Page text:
Oracle has removed the last claim of one of the patents it has accused Google of violating, and downsized the amount of damages it estimated from Google's alleged infringement of Oracle's Java software.
According to Groklaw, Oracle has withdrawn its claim against US Patent No. 6,192,476. The validity of the patent was in much doubt anyway after the Patent Office issued a final rejection of 17 of the 21 claims of the '476 patent.
Oracle is bringing in new patents against Google, which could potentially bring in millions of dollars in damages against the search giant. However, these are lightweight in comparison with the billions of dollars that Oracle was chasing in the first place.
Originally, Oracle claimed Google owed it up to $6.1 billion. That was in June 2011, but by September, that figure dropped to $2 billion. Google pointed out that Oracle's damages estimate includes $1.2 billion in damages for unjust enrichment in 2012 alone and asked the federal judge to exclude parts of the calculation that it said aren't supported by the evidence.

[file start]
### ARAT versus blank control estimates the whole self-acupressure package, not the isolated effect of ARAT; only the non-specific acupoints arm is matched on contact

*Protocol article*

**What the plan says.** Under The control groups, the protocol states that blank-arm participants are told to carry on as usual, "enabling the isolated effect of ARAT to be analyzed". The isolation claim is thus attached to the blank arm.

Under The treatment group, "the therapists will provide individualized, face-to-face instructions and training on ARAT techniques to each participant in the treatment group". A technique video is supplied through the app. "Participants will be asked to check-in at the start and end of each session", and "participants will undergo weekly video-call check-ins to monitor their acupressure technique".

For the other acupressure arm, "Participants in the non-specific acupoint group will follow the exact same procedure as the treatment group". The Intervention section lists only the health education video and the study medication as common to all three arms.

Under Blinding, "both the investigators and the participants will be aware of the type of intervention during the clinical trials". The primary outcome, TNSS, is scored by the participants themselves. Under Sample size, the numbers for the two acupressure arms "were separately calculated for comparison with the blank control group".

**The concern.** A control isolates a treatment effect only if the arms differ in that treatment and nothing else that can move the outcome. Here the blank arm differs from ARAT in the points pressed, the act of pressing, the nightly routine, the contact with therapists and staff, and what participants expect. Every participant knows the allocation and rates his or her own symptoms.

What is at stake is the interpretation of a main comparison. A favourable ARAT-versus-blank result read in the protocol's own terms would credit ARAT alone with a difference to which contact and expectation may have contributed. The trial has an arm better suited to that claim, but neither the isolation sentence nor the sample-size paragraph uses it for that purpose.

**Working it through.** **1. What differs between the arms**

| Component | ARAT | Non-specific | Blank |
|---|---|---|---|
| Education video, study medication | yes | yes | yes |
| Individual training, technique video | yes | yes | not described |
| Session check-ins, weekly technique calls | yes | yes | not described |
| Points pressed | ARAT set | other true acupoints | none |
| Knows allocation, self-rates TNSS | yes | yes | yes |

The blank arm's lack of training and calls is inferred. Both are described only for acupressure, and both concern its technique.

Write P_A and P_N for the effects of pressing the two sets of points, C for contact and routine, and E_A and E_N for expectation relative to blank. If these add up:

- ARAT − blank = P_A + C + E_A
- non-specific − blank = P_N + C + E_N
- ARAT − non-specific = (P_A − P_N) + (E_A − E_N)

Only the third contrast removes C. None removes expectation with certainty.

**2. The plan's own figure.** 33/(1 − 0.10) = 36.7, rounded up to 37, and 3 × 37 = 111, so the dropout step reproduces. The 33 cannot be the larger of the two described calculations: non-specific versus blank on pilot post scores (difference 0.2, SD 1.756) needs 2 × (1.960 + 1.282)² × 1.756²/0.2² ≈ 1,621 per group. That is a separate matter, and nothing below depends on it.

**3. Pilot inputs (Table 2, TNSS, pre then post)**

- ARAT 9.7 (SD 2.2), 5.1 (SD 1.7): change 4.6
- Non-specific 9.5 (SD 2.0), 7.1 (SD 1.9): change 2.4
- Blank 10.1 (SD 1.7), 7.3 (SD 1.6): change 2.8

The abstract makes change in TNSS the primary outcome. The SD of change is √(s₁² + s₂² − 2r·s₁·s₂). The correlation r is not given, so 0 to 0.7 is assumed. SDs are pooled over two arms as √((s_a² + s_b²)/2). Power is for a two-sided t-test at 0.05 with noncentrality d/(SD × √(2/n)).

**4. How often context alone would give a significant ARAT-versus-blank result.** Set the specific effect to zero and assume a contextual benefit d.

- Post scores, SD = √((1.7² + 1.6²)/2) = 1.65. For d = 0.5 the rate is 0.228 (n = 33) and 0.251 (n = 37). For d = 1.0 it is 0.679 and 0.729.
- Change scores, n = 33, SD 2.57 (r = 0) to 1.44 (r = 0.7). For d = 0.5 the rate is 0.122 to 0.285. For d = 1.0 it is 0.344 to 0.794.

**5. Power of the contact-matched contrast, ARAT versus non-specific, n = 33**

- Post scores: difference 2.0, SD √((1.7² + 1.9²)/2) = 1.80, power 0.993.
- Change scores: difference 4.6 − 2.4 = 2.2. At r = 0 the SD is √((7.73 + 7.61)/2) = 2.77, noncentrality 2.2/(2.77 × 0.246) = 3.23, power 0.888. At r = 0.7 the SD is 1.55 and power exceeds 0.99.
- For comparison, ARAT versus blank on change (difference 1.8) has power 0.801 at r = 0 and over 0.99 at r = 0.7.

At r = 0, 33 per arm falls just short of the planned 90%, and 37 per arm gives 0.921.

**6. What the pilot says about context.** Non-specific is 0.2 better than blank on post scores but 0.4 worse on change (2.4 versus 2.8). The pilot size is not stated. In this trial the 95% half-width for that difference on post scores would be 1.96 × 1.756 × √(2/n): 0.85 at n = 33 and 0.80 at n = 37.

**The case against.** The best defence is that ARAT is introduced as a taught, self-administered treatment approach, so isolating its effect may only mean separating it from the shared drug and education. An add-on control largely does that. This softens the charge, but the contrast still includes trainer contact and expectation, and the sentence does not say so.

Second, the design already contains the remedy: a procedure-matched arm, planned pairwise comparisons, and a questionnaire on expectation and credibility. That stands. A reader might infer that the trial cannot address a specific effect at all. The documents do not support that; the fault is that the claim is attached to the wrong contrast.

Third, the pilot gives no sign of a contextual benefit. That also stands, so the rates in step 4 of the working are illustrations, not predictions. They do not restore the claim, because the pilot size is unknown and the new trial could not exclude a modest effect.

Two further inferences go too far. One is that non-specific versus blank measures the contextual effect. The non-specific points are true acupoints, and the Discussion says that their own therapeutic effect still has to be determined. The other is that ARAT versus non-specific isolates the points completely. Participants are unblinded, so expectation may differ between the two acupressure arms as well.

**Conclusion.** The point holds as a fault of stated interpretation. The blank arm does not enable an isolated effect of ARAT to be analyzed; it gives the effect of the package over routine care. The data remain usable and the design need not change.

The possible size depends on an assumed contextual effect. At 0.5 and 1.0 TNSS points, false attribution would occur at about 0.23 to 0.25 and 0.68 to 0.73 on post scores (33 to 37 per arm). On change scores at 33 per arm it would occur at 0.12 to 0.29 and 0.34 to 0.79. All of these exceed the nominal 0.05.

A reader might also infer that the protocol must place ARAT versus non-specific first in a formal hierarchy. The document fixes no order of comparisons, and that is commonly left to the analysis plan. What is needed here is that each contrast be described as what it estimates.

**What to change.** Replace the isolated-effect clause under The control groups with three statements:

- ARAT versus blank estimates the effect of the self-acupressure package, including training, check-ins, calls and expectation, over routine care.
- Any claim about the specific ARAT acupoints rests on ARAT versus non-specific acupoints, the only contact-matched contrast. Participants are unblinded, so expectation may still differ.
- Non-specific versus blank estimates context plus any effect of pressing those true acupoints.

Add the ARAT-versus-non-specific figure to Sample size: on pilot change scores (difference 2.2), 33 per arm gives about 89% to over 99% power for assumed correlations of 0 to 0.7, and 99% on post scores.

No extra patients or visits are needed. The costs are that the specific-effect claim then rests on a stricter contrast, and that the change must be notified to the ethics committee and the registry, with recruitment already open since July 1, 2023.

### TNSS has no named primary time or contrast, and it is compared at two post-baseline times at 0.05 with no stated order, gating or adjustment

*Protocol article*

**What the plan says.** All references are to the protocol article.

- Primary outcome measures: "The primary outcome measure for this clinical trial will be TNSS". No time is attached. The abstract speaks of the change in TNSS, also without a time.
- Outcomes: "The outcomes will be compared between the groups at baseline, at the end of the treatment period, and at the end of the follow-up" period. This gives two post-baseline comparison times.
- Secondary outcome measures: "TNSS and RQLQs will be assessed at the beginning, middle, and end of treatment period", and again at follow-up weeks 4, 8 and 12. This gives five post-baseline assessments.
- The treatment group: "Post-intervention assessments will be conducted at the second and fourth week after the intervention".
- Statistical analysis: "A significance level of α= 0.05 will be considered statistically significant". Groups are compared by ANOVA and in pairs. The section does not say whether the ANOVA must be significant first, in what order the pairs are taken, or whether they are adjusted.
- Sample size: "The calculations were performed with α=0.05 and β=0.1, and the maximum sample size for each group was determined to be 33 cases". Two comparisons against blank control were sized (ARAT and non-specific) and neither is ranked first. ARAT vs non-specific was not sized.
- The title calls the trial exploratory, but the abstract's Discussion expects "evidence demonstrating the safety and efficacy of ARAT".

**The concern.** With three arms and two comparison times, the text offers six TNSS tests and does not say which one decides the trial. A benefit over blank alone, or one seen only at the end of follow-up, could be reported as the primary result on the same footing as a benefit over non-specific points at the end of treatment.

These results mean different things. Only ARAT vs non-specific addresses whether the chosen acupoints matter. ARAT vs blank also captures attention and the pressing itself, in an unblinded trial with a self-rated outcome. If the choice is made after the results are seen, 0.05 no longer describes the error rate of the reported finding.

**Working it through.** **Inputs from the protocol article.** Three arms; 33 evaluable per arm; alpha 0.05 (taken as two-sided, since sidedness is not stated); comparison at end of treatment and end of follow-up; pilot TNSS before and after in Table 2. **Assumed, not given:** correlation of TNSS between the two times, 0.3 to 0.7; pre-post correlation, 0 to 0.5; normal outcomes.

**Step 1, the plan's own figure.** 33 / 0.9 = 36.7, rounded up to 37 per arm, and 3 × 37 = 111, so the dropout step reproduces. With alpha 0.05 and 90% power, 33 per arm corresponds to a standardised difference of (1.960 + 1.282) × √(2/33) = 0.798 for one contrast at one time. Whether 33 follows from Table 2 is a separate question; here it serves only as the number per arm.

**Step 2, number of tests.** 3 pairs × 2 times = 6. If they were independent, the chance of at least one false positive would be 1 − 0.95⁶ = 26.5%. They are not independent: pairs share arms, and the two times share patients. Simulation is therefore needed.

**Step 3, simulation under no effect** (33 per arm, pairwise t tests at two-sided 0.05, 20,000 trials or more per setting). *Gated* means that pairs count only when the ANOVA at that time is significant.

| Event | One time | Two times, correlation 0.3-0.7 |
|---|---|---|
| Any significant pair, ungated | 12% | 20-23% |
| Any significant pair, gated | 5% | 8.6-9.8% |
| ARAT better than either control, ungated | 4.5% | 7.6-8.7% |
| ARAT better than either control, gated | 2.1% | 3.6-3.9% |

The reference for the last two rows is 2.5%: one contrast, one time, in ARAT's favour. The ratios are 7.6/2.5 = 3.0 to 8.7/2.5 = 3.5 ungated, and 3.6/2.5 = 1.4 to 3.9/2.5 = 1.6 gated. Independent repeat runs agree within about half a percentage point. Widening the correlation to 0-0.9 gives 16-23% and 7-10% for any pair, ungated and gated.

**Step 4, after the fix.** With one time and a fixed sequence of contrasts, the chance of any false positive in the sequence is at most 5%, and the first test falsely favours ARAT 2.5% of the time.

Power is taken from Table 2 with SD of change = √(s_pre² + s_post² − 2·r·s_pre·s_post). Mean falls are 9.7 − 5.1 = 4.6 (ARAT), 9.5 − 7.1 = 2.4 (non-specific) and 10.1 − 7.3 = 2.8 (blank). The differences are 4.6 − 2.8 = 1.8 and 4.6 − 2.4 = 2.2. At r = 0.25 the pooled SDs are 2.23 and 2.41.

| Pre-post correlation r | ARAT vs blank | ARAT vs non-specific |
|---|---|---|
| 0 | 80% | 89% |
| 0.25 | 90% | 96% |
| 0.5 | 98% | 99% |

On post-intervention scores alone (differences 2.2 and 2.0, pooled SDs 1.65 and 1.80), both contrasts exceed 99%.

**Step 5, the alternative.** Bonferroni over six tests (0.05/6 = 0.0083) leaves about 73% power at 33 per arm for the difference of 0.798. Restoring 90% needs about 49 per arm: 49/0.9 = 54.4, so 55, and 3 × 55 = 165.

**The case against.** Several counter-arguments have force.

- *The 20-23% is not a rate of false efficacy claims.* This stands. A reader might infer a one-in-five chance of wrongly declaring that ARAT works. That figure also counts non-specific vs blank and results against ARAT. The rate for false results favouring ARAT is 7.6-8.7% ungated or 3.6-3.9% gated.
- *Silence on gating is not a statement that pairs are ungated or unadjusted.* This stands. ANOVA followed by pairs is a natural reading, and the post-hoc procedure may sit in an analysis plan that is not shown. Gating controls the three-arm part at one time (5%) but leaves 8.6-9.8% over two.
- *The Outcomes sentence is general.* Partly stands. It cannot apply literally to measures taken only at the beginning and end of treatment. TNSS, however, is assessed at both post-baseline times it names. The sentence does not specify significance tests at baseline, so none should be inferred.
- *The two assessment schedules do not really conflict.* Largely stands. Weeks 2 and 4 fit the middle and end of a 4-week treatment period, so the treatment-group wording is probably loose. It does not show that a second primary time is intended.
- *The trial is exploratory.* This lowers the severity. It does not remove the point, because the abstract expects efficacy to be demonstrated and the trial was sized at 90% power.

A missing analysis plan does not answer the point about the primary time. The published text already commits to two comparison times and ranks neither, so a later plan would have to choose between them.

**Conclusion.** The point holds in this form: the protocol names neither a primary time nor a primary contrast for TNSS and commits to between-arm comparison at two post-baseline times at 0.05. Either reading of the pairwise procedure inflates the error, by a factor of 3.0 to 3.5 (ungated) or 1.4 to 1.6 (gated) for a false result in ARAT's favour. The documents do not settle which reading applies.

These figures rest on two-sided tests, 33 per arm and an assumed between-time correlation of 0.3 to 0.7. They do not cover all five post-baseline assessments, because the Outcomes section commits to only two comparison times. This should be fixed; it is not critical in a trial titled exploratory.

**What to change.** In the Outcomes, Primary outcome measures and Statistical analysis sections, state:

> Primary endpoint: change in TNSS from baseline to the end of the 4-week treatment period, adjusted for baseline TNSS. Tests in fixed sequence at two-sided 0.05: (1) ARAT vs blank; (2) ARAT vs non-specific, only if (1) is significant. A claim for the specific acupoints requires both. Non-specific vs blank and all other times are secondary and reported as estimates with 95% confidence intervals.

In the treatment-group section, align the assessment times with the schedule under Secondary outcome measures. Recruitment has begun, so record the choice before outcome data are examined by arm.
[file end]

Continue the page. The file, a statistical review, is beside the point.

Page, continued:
Oracle had a few problems with this. Its first two damages reports, the $6.1 billion and $2 billion bill, were put together by Boston University professor Iain Cockburn.
The judge told Oracle to calm down and use $100 million as the baseline for its damage claims, and go up and down from there. Cockburn included two alternate ways of calculating damages. Google has maintained that he still overestimated.
Even overestimating, Cockburn has come up with $57.1 million as the highest proposed figure. Google thinks the judge ordered Cockburn to make damage estimates on a claim-by-claim basis, which it insists he has yet to do.
If he does accept his claims as good enough, it means that Oracle is happy with $226.1 million in damages.